The following video is Dan Meyer’s talk brilliant talk about mathematics teaching — math problem solving in particular. Dan focuses on “reconstructing” ordinary textbook problems so that they become more interesting and would elicit rich class discussion. Dan also discusses the characteristics of good problems.
Dan Meyer is the author of dy/dan, a blog about mathematics and mathematics teaching.
As teachers, it is important that we vary the mathematical activities we give our students. The learning that takes place in the classroom is, in one way or another, affected by the kind of tasks that we give them. These tasks may be classified into three: exercises, problems, and investigations.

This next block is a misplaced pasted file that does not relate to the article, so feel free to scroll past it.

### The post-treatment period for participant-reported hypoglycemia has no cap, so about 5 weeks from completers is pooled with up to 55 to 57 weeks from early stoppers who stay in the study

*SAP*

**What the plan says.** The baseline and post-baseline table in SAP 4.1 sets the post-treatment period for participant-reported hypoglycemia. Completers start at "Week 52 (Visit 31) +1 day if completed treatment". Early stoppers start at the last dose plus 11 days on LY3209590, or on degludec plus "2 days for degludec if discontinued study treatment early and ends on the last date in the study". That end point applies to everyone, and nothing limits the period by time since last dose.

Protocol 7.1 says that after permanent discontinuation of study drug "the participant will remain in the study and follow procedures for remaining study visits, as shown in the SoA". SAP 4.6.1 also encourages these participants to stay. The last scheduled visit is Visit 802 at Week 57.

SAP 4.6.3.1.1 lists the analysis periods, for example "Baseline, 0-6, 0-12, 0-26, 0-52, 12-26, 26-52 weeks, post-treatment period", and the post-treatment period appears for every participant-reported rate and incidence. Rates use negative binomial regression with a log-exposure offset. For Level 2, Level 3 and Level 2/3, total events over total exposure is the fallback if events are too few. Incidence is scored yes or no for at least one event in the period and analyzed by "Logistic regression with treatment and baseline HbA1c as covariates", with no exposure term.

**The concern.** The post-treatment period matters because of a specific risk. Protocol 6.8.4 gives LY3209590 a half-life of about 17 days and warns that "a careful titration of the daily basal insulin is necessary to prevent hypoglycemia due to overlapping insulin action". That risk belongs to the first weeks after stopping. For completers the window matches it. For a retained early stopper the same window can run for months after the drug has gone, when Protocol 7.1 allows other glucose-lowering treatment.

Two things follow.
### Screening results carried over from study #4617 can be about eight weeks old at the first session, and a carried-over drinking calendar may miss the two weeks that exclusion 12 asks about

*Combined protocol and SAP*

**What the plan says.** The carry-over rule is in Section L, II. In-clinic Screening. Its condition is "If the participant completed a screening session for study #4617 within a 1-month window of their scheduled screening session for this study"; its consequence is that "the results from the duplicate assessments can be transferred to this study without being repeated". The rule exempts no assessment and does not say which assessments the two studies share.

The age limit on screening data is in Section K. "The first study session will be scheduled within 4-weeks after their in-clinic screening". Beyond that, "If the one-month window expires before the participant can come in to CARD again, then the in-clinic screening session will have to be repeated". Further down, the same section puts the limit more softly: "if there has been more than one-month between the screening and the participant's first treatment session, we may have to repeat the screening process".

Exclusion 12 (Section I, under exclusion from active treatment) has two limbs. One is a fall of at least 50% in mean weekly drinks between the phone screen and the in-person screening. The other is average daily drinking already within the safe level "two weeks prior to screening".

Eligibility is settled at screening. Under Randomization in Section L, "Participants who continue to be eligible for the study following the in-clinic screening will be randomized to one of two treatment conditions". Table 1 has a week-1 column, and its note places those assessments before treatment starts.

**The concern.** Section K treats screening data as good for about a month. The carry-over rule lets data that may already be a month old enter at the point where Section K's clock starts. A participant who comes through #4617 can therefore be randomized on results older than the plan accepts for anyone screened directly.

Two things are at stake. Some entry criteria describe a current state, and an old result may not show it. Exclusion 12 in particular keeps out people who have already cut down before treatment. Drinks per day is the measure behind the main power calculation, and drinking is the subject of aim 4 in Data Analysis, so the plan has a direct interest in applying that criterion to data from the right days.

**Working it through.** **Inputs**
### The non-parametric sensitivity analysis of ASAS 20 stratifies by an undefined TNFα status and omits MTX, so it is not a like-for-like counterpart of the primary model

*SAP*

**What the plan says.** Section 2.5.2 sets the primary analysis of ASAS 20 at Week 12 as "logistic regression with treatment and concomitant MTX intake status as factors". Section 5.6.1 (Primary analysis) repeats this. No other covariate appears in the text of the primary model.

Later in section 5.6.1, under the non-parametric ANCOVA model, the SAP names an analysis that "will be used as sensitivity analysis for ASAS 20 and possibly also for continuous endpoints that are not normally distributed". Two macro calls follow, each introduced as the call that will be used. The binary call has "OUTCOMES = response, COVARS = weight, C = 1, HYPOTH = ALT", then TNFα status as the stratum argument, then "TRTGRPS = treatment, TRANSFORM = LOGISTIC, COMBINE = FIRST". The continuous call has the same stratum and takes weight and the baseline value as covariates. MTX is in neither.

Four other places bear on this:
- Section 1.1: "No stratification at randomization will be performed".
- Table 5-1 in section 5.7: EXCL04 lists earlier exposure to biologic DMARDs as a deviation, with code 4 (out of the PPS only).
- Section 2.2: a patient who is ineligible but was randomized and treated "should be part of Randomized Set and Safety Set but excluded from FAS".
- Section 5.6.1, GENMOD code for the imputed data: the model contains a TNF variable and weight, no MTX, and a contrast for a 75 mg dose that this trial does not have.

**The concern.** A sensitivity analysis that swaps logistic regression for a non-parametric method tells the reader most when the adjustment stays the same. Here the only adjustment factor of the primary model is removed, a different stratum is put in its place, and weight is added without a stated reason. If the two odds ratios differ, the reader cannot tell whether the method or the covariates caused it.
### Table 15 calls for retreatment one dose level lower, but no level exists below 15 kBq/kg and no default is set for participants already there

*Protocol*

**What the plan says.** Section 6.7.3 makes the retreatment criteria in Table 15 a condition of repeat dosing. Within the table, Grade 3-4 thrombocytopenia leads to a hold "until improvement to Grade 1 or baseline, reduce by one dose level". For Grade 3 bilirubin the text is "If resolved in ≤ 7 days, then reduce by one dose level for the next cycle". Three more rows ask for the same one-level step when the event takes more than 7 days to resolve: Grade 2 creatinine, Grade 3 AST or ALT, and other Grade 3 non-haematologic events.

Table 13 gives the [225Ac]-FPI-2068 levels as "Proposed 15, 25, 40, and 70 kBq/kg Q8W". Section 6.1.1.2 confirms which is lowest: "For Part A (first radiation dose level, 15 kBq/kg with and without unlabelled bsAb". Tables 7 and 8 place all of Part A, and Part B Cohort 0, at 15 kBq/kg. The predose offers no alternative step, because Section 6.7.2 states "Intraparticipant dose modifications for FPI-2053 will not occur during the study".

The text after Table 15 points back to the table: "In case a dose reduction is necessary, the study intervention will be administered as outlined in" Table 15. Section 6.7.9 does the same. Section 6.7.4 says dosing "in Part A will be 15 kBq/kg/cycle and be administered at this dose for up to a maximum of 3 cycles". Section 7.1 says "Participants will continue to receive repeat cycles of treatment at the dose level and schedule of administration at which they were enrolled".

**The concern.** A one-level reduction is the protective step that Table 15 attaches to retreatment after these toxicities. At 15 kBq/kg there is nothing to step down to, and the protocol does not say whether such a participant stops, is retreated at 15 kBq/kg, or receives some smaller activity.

A math exercise is a task where students know what is asked AND know a direct way of doing it. Task 1 is an example of a math exercise. In this task, students are asked for the number of squares that make up the fourth figure. This can easily do this by looking at the pattern or by counting.
Math exercises are usually given after examples were demonstrated. They are commonly used to enhance the basic computational skills of students. » Read more